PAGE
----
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The Chinese aren’t the most sentimental people. Mainlanders only recently started to fetishize the past with the creation of Maoist, peasant-themed eateries. It takes a more Westernized city like Hong Kong to name a high end restaurant Hutong after the maze-like back alley dwellings rapidly being demolished in Beijing.

I avoided slick restaurants on vacation (Robuchon, while expensive, was more garish-regal) but for our final evening in Asia I wanted to do the whole guidebook-approved fancy cocktails and dinner overlooking the skyline. And you’ll end up paying for that, no getting around it. Not only are the Chinese un-sentimental, they have no problem requiring customers to spend set minimums. At Aqua, one floor above Hutong on 29, you are must spend HK$120 to enjoy the atmosphere. No one ever need encourage me to order two drinks (which easily added up to more than the $16 rule) so that wasn’t a problem.

It did seem odder to set a number (HK$300/US$39) at a chic restaurant. I’ve never encountered practices like sharing fees and $10 per person musts at diners and the like. But I knew this going in based on the confirmation email that also spelled out the no short, slippers or sleevelessness (for men only, I would think) policy. I can see dirty backpackers being a problem in Bangkok but Hong Kong doesn’t really attract the bumming around element. Or maybe they are trying to keep out those pesky Chinese who wouldn’t stop wearing pajamas in public even for the Olympics.

Unfortunately, I goofed off like a good tourist taking copious photos of the glowing red and blue interior and picture window view so poor I was forced to delete them. At 8pm, they start a laser light, pyrotechnic show, “A Symphony of Lights” in Victoria Harbor (and we think the Empire State Building periodically changing color themes is hot shit) which is hard to ignore. In no time I got a red battery low signal that had me panicked over missing shots of our last supper.

I greatly prefer the strong flavors of Northern Chinese food over the pure delicateness Cantonese is known for or else I would’ve booked a place like Lung King Heen, recently bestowed with three Michelin stars. I’ll eat atmospherics right up too; the wire bird cages that sit on each round antique carved wood table until diners arrive and they’re whisked away, the dim cavernous space with outer edges divvied up into mysterious private nooks and even the rendition of Dave Brubeck’s “Take Five” orchestrated on plinky Chinese string instruments. The cover was almost as good as the first time I heard Musak version of “Hungry Like the Wolf” piped into a Hallmark two decades ago.

Crispy yuppies

The food wasn’t anything like the upscale Chinese that plagues NYC. The Waikyas, Buddakans, I don’t know, maybe Shang (I haven’t tried it yet but have higher hopes). Hutong served Chinese food that was actually good. And being Hong Kong, items you’d never see on an American glossy menu—marinated pig’s throats, lamb organ soup, lots of salty egg yolks and crab roe—were right at home. I’m still not certain what “crispy yuppies” are. I’d guess a fish, as
this dish was listed in the seafood section, but that could also be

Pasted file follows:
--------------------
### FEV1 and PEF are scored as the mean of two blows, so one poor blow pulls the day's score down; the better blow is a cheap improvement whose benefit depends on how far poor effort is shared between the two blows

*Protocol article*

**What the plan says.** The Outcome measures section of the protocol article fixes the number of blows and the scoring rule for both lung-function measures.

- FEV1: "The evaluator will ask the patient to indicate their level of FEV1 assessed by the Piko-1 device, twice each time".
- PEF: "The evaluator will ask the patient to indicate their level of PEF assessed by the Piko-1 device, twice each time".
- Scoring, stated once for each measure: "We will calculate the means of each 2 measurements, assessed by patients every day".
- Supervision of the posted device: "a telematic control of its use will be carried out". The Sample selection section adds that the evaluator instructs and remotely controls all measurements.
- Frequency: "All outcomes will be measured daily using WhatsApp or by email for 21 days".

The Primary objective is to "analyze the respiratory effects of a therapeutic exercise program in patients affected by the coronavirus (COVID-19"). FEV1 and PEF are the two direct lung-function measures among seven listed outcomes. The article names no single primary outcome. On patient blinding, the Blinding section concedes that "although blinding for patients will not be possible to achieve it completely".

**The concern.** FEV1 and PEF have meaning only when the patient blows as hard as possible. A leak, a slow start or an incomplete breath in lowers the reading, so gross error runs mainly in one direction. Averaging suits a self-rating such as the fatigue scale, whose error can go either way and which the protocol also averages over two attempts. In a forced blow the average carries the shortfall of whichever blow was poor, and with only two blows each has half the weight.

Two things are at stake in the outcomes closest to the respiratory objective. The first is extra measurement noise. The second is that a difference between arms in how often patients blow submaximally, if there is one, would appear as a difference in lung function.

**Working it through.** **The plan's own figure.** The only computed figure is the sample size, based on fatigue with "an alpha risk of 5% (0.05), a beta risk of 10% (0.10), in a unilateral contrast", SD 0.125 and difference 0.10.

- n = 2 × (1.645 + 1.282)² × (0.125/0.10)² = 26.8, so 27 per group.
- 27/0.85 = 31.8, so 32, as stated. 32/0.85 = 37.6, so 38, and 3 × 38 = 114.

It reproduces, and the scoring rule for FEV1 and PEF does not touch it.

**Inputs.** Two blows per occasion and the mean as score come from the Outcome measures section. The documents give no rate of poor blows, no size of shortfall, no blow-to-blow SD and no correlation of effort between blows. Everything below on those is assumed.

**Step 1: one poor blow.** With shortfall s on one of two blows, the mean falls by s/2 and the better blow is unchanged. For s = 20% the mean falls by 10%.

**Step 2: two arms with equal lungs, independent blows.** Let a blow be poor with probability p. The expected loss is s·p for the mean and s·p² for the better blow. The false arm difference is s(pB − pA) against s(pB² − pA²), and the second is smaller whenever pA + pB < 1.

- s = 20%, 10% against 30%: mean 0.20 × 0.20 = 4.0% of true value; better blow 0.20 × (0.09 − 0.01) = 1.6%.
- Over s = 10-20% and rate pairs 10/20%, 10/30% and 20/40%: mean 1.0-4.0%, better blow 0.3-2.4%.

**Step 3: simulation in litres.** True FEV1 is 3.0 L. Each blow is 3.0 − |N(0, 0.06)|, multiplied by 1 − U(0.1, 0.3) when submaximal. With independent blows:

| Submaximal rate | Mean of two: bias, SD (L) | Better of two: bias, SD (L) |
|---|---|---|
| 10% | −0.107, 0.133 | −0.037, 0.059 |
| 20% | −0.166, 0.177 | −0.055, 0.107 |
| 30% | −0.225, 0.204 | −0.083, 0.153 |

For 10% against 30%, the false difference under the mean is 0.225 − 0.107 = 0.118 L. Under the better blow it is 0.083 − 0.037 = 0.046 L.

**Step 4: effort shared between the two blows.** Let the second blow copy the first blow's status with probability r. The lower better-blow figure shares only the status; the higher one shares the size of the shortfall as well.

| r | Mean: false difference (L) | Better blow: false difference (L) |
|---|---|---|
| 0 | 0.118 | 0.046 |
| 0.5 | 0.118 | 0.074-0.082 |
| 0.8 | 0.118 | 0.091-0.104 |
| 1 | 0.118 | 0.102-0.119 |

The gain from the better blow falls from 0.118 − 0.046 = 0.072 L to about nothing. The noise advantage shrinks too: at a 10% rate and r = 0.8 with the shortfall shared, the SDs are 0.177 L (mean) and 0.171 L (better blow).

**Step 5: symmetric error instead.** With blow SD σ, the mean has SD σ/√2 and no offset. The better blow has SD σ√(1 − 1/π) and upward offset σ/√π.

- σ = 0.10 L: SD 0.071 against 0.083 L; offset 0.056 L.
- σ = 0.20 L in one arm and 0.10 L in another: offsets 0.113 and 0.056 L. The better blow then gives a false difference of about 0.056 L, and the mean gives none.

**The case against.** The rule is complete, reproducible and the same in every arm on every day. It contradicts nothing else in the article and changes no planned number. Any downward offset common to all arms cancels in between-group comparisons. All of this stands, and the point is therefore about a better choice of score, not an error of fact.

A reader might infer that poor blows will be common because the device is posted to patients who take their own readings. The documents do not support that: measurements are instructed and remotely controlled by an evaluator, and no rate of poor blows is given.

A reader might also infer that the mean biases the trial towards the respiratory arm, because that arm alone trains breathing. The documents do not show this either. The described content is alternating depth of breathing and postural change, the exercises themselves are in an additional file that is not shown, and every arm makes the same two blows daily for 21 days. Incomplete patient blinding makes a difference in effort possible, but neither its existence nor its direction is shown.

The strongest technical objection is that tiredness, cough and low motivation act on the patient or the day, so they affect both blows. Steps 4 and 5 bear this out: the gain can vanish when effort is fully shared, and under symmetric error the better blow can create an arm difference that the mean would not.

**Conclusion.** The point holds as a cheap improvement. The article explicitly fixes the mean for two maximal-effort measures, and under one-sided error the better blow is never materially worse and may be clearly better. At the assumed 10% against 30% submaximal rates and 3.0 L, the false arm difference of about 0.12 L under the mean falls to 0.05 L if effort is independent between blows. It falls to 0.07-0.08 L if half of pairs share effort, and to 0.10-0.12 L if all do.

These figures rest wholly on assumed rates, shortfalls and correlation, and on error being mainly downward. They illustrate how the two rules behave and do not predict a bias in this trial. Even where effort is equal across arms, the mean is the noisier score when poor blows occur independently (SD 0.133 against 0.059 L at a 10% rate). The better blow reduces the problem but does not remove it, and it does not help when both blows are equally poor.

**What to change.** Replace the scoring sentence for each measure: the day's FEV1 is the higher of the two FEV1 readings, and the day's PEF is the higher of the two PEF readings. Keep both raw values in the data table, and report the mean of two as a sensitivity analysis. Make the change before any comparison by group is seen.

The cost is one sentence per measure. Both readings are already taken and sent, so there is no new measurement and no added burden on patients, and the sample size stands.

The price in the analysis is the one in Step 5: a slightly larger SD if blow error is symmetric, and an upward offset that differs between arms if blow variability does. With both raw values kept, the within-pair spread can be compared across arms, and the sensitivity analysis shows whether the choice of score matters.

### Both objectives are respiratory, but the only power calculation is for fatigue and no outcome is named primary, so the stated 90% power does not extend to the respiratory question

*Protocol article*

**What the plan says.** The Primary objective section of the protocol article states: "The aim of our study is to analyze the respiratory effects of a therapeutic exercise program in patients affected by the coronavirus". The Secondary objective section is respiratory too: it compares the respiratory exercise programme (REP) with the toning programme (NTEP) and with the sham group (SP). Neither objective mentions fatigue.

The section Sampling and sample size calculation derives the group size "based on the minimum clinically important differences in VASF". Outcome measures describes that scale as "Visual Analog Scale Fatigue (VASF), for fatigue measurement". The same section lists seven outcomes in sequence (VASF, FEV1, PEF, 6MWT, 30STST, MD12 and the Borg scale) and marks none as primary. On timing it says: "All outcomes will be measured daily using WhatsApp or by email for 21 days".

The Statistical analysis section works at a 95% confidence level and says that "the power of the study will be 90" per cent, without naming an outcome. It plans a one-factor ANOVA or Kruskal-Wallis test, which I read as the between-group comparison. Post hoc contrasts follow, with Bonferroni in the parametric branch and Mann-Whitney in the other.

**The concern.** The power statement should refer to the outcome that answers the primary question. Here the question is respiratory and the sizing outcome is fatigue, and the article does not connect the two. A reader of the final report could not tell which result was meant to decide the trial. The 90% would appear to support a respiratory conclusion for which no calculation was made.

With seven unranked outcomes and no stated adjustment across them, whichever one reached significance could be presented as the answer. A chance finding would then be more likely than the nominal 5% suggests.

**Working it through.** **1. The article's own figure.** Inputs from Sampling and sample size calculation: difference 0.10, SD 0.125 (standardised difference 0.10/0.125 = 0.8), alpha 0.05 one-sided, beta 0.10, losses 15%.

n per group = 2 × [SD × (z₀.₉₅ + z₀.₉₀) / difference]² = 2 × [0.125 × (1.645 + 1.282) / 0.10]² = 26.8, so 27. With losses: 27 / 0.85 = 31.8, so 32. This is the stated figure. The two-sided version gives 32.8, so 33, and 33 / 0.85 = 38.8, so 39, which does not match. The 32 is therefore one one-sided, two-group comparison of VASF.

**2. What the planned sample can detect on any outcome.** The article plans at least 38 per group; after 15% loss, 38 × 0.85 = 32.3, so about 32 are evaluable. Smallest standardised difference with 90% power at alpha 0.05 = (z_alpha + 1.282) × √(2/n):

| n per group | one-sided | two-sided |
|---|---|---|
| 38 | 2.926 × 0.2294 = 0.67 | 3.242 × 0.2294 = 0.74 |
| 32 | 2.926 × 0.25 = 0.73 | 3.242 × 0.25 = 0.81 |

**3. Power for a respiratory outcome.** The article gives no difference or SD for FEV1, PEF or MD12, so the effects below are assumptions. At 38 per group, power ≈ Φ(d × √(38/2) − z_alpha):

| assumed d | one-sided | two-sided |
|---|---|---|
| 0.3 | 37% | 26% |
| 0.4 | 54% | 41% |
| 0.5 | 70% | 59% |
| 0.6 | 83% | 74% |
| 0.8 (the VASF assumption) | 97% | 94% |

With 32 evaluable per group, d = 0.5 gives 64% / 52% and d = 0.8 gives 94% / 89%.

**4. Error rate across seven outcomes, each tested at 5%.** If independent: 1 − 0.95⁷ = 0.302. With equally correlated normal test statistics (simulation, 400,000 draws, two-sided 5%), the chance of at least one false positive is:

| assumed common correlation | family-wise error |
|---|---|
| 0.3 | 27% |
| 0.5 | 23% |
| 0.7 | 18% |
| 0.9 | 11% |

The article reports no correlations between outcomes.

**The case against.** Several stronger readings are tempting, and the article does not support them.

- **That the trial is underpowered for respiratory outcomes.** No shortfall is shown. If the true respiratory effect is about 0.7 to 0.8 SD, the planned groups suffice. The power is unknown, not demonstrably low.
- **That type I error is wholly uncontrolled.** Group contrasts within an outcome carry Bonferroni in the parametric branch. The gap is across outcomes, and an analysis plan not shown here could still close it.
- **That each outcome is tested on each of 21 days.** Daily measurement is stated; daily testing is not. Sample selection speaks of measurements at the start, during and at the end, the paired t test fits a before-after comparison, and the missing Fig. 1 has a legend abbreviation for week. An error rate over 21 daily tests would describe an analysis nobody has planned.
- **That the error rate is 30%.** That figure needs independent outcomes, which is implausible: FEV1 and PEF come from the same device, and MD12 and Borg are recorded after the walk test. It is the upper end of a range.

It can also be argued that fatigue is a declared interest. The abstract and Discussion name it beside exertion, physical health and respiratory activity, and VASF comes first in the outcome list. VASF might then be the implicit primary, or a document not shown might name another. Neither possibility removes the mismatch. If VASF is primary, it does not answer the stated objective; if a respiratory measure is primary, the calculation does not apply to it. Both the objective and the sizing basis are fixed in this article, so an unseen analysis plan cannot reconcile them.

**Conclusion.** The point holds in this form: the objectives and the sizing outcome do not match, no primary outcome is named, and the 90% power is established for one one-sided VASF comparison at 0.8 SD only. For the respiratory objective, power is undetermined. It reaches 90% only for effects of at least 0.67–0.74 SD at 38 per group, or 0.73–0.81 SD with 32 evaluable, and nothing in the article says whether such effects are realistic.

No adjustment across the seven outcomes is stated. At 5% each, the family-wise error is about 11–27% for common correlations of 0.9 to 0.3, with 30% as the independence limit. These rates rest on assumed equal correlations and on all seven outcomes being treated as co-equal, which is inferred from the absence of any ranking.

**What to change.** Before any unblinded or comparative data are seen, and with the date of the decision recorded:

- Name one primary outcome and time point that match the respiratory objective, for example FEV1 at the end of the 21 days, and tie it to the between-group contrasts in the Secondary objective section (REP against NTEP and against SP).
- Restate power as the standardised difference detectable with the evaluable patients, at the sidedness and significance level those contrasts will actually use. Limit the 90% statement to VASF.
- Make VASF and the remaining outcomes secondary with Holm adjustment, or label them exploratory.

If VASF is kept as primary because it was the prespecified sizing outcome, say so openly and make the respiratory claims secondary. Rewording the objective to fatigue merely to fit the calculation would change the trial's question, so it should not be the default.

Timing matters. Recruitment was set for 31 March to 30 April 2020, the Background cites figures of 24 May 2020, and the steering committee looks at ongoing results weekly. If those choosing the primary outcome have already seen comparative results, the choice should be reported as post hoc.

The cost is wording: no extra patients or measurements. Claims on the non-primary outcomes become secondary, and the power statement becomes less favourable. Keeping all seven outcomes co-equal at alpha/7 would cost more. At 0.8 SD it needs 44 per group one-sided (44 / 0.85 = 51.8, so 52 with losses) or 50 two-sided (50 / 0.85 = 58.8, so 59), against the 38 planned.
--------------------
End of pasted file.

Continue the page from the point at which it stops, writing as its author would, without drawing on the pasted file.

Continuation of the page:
because it sounds like guppies.

Hutong crab daikon rolls

Family-sized portions provided way more than I had expected. Thankfully, the chilled daikon crab meat rolls were light. The sweet-vinegary edamame cabbage slaw on the right was a freebie relish/appetizer.

Hutong boneless lamb ribs

Lamb ribs were a signature dish and present on nearly every table. I acquiesced. I would be good with these crackly skinned, lightly fatty slabs replacing pork belly as cut of choice. If I’m correct, the meat is de-boned and slow cooked while the skin is fried separately then reconstructed. Accompaniments included crushed garlic, julienned scallion whites and a soy based sauce. The sharp raw garlic and onions helped cut the natural sweetness.

Hutong sichuan fish head

The fish head wasn’t on anyone’s table, and got lots of ogling from the Middle Eastern couple sitting near us who asked the waiter what we had. I’ve never encountered a Sichuan fish head preparation and am not sure whether it’s traditional or not. Who cares? The sauce tasted salty and hot from chile bean paste and was enriched with minced pork, very much like a ma po tofu preparation.

Hutong green bamboo shoots

The last surviving photo from Hong Kong/Singapore/Macau extravaganza 2008. My battery died immediately after I snapped this shot of the “jade” bamboo shoots. Not only did these taste amazing, they also were incredibly pretty, pale green and glistening. I thought they had forgotten this dish since it arrived half-way through the meal; there was no rhyme or order to the courses. I could’ve sworn these were cooked in butter as they tasted salty and rich, though the menu only said wok-fried with no clues. I’m not crazy about gloopy cornstarch-thickened vegetables so these were perfect.

We did the high in the sky, bar with a view sandwich (or is that a bookend) and had a few nightcaps at Felix, famous for its window-facing urinal in the men’s room. I had no idea how tiny—one long table and a curving leather banquette off to the side of the circular counter–the Philippe Starck-designed bar was. Or how much the peach and pistachio pudding color scheme enhanced by underlit marble reminded me of ‘80s Santa Fe style with a dash of Golden Girls’ Miami. It never looks like that in photos, though. It’s quite possible that my observation skills were dulled by too much food and drink.

Hutong * 1 Peking Rd., 28/F, Hong Kong

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